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July 26, 1934 Partial Lunar Eclipse

This eclipse was visible in Washington DC - go to local timings and animation

What This Lunar Eclipse Looked Like

The curvature of the shadow's path and the apparent rotation of the Moon's disk is due to the Earth's rotation.

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Where the Eclipse Was Seen

Try our new interactive eclipse maps. Zoom in and search for accurate eclipse times and visualizations for any location.

Regions seeing, at least, some parts of the eclipse: Much of Asia, Australia, Much of North America, Much of South America, Pacific, Atlantic, Indian Ocean, Antarctica.

Expand for a list of selected cities where the partial eclipse was visible

This eclipse was visible in Washington DC - go to local timings and animation

Eclipse Map and Animation

The animation shows where this partial lunar eclipse is visible during the night (dark “wave” slowly moving across the Earth's surface).

Shades of darkness

Night, moon high up in sky.

Moon between 12 and 18 degrees above horizon.

Moon between 6 and 12 degrees above horizon. Make sure you have free line of sight.

Moon between 0 and 6 degrees above horizon. May be hard to see due to brightness and line of sight.

Day, moon and eclipse both not visible.

Note: Twilight will affect the visibility of the eclipse, as well as weather.

Eclipse was visible.

Only partial phase was visible. Missed partial phase.

Eclipse was not visible at all.

Note: Areas with lighter shadings left (West) of the center will experience the eclipse after moonrise/sunset. Areas with lighter shadings right (East) of the center will experience the eclipse until moonset/sunrise. Actual eclipse visibility depends on weather conditions and line of sight to the Moon.

When the Eclipse Happened Worldwide — Timeline

Lunar eclipses can be visible from everywhere on the night side of the Earth, if the sky is clear. From some places the entire eclipse will be visible, while in other areas the Moon will rise or set during the eclipse.

Eclipse Stages WorldwideUTC TimeLocal Time in Washington DC*Visible in Washington DC
Penumbral Eclipse beganJul 26 at 09:52:21Jul 26 at 5:52:21 amYes
Partial Eclipse beganJul 26 at 10:54:50Jul 26 at 6:54:50 amNo, below the horizon
Maximum EclipseJul 26 at 12:15:13Jul 26 at 8:15:13 amNo, below the horizon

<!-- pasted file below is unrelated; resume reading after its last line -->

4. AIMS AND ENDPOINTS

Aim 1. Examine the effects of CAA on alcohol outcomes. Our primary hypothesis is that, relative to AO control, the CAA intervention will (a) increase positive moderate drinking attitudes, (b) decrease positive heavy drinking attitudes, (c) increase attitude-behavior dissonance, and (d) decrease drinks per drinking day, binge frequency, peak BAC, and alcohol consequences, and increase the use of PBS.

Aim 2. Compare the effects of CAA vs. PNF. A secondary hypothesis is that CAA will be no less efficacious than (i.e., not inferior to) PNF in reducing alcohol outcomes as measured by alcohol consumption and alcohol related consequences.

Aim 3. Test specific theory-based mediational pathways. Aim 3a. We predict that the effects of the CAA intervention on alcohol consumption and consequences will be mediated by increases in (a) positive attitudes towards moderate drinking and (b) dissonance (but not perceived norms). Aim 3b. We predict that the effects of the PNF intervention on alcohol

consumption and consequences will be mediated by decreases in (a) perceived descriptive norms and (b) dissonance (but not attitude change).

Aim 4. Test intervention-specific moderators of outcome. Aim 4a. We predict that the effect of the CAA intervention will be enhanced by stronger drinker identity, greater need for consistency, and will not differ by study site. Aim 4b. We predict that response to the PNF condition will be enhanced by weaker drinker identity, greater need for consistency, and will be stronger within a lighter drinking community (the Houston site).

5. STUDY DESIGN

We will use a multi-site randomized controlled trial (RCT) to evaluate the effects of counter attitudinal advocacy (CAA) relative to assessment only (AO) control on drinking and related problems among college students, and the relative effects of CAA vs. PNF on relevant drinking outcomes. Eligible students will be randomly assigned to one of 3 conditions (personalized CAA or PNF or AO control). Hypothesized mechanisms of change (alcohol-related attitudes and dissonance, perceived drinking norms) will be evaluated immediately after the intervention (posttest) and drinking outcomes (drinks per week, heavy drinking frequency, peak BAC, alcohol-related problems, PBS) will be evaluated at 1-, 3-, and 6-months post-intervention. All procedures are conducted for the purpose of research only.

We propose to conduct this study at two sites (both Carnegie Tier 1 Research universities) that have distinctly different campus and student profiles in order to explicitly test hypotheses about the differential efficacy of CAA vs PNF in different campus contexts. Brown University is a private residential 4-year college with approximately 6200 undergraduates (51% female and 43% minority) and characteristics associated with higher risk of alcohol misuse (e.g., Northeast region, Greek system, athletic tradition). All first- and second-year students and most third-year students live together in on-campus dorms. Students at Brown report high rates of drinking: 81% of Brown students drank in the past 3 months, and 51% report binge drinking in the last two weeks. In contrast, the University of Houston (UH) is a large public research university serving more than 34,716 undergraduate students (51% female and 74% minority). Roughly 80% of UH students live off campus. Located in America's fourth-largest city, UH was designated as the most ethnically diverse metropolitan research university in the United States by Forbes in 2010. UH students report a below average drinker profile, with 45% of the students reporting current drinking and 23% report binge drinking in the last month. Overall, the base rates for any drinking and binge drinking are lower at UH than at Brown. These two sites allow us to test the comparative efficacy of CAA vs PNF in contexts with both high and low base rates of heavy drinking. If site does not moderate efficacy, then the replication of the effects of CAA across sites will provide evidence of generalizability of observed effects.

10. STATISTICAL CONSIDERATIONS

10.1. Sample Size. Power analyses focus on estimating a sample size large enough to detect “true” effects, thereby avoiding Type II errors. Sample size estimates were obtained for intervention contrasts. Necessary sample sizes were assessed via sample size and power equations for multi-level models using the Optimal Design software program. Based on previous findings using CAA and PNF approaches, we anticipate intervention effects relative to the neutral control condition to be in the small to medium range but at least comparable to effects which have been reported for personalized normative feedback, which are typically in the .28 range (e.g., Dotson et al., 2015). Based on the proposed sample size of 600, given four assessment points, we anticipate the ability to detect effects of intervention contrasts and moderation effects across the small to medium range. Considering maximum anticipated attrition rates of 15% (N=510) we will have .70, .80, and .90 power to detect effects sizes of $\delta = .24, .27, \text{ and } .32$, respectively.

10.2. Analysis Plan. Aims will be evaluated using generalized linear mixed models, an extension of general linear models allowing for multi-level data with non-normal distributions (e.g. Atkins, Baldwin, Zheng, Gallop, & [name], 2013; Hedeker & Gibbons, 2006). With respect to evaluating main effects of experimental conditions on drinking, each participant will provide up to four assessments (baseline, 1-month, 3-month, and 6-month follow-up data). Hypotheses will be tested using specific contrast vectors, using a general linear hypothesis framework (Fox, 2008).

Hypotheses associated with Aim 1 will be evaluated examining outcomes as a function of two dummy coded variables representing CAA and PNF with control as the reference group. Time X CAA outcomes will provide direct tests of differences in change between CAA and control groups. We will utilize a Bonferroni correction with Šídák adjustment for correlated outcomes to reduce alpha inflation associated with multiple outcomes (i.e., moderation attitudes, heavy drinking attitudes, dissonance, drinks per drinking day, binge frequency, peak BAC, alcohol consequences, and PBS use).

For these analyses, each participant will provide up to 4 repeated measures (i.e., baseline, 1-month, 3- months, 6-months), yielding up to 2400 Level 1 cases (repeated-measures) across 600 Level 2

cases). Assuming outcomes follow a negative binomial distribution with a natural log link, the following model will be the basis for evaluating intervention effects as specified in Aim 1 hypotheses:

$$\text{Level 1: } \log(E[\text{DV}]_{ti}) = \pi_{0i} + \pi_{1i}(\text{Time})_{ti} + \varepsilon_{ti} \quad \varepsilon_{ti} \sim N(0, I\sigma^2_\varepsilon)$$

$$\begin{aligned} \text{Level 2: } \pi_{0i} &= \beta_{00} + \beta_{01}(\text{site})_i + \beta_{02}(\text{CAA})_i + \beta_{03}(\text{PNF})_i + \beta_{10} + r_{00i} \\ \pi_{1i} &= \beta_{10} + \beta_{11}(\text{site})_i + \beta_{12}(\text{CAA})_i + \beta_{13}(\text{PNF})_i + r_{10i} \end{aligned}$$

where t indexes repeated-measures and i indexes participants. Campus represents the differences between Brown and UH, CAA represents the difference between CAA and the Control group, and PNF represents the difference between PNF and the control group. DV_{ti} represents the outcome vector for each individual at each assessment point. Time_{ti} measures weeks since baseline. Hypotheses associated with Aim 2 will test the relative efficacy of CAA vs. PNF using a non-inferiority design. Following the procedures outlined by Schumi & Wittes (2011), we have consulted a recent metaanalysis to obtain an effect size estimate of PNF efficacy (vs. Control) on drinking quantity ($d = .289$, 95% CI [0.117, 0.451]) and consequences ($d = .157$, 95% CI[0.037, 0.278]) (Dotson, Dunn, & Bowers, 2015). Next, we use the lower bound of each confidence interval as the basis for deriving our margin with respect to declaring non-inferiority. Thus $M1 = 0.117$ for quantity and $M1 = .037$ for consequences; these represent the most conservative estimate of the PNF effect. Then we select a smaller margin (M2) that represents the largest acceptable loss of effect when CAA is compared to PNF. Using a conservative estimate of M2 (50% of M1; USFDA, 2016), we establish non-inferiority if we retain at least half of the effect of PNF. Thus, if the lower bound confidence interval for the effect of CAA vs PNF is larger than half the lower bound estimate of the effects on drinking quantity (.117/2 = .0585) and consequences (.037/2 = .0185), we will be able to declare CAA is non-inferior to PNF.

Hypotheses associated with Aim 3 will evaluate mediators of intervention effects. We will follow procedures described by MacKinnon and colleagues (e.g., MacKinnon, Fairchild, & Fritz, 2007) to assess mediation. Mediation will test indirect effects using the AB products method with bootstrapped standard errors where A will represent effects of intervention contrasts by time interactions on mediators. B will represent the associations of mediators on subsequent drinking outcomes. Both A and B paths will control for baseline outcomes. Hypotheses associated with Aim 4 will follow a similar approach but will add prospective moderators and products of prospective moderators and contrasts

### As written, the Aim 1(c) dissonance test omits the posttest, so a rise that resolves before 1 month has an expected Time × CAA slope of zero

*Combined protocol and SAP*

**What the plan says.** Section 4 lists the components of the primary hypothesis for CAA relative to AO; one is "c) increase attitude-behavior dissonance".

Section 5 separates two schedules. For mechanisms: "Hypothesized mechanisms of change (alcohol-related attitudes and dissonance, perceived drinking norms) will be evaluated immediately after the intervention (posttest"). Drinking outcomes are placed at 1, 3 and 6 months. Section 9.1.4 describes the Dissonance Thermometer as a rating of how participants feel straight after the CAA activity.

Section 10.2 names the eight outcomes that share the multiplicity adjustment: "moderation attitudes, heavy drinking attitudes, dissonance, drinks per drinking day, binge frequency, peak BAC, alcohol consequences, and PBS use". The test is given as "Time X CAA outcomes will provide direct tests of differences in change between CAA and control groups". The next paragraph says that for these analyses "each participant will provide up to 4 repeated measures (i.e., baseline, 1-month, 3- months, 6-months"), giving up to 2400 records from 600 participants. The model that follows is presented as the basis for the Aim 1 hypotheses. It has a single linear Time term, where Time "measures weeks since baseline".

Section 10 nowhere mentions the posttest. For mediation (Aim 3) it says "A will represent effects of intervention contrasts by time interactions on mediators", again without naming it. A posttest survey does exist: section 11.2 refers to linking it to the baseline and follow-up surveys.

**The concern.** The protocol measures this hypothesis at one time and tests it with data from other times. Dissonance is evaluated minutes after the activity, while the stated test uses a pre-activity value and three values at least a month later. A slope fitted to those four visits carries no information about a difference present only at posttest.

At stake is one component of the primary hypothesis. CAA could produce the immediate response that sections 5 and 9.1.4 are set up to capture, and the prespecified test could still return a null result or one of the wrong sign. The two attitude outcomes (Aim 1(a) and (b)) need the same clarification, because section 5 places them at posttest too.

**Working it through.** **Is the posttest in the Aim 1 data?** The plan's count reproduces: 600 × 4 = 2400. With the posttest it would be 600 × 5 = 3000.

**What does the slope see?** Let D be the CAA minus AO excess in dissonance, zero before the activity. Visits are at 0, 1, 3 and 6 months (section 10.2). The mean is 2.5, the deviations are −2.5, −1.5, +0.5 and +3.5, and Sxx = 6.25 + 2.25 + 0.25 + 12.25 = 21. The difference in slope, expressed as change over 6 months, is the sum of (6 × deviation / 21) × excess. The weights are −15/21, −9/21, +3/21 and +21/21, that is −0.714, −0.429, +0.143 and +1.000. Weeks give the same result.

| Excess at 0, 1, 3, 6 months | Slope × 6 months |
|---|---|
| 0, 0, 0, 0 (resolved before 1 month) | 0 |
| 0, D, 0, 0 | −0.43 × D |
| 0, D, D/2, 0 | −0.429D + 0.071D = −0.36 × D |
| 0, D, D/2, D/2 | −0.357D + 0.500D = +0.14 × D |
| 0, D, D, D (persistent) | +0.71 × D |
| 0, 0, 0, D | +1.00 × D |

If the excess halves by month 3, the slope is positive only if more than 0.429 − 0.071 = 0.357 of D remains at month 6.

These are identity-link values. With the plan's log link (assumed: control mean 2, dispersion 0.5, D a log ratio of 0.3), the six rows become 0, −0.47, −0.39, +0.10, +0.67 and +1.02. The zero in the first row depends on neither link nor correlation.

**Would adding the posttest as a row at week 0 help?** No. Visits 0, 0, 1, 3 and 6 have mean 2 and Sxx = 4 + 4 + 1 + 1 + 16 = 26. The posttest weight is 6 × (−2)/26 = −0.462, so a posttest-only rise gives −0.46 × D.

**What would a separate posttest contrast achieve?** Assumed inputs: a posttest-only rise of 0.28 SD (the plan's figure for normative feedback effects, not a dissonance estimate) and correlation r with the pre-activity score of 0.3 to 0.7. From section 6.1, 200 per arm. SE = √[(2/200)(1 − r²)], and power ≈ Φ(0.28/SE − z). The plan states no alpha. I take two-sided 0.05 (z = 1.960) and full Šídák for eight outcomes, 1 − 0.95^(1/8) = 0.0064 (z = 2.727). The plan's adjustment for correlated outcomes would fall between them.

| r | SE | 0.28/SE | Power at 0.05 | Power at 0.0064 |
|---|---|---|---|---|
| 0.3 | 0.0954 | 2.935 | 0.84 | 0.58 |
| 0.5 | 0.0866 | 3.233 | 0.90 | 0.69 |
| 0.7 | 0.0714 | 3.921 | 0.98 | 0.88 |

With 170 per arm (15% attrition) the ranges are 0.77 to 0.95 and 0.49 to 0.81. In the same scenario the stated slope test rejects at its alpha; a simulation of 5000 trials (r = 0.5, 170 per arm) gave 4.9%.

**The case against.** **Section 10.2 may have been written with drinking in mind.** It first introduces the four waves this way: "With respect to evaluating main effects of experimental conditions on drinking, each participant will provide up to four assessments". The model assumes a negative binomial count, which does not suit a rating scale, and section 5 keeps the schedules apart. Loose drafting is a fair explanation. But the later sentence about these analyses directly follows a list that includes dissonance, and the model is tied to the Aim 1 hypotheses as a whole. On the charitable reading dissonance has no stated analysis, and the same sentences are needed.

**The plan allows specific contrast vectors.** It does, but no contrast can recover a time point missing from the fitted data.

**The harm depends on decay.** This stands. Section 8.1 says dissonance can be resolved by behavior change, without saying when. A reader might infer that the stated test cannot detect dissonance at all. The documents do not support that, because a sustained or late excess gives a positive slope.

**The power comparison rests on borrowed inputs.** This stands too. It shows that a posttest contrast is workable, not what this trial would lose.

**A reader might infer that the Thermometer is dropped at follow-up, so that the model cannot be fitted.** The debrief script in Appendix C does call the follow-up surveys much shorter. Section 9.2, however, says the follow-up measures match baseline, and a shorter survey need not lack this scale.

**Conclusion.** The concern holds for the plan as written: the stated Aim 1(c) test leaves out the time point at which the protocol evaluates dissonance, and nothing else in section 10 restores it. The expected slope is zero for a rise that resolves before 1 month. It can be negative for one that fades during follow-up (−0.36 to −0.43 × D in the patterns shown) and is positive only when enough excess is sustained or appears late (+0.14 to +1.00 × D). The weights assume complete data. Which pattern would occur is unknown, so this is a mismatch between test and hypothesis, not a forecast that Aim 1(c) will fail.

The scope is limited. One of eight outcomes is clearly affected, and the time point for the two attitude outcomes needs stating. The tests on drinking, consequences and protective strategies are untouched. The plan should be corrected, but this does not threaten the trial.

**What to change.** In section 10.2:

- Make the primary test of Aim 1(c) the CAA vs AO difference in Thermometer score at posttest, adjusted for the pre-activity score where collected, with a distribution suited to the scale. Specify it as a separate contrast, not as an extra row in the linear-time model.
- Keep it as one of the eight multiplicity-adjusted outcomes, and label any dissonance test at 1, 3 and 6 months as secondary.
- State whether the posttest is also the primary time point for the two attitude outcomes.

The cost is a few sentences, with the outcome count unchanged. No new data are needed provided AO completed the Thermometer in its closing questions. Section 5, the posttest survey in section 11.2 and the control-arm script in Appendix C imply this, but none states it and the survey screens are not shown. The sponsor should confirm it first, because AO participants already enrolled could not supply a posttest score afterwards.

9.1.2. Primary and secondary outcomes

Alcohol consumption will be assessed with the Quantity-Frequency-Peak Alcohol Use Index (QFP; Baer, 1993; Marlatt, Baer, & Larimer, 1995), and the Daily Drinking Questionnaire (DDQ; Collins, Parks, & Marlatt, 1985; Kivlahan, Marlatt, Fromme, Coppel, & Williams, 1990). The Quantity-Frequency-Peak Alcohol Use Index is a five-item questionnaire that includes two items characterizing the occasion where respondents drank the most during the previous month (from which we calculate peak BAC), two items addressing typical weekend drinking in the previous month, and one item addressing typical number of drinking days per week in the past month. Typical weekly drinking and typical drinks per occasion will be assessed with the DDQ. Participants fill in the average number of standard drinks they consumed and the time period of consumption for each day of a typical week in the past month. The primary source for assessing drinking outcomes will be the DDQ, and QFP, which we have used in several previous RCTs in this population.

Partial Eclipse endedJul 26 at 13:35:37Jul 26 at 9:35:37 amNo, below the horizon
Penumbral Eclipse endedJul 26 at 14:38:06Jul 26 at 10:38:06 amNo, below the horizon

* The Moon was below the horizon in Washington DC some of the time, so that part of the eclipse was not visible.

Quick Facts About This Eclipse

Magnitude0.661Fraction of the Moon’s diameter covered by Earth’s umbra
Obscuration66.6%Percentage of the Moon's area covered by Earth's umbra
Penumbral magnitude1.603Fraction of the Moon's diameter covered by Earth's penumbra
Overall duration4 hours, 46 minutesPeriod between the beginning and end of all eclipse phases
Duration of partial phase2 hours, 41 minutesPeriod between the beginning and end of the partial phase
Duration of penumbral phases2 hours, 5 minutesCombined period of both penumbral phases

Eclipse calculations usually accurate to a few seconds

How Many People Can See This Eclipse?

Number of People Seeing...Number of People*Fraction of World Population
At least some of the penumbral phase976,000,00053.04%
At least some of the partial phase779,000,00042.32%
All of partial phase143,000,0007.79%
The entire eclipse from beginning to end24,500,0001.33%

* The number of people refers to the resident population (as a round number) in areas where the eclipse is visible. timeanddate has calculated these numbers using raw population data provided by the Center for International Earth Science Information Network (CIESIN) at Columbia University. The raw data is based on population estimates from the year 2000 to 2020.

An Eclipse Never Comes Alone!

A solar eclipse always occurs about two weeks before or after a lunar eclipse.

Usually, there are two eclipses in a row, but other times, there are three during the same eclipse season.

All eclipses 1900 — 2199

This is the first eclipse this season.

Second eclipse this season: August 10, 1934 — Annular Solar Eclipse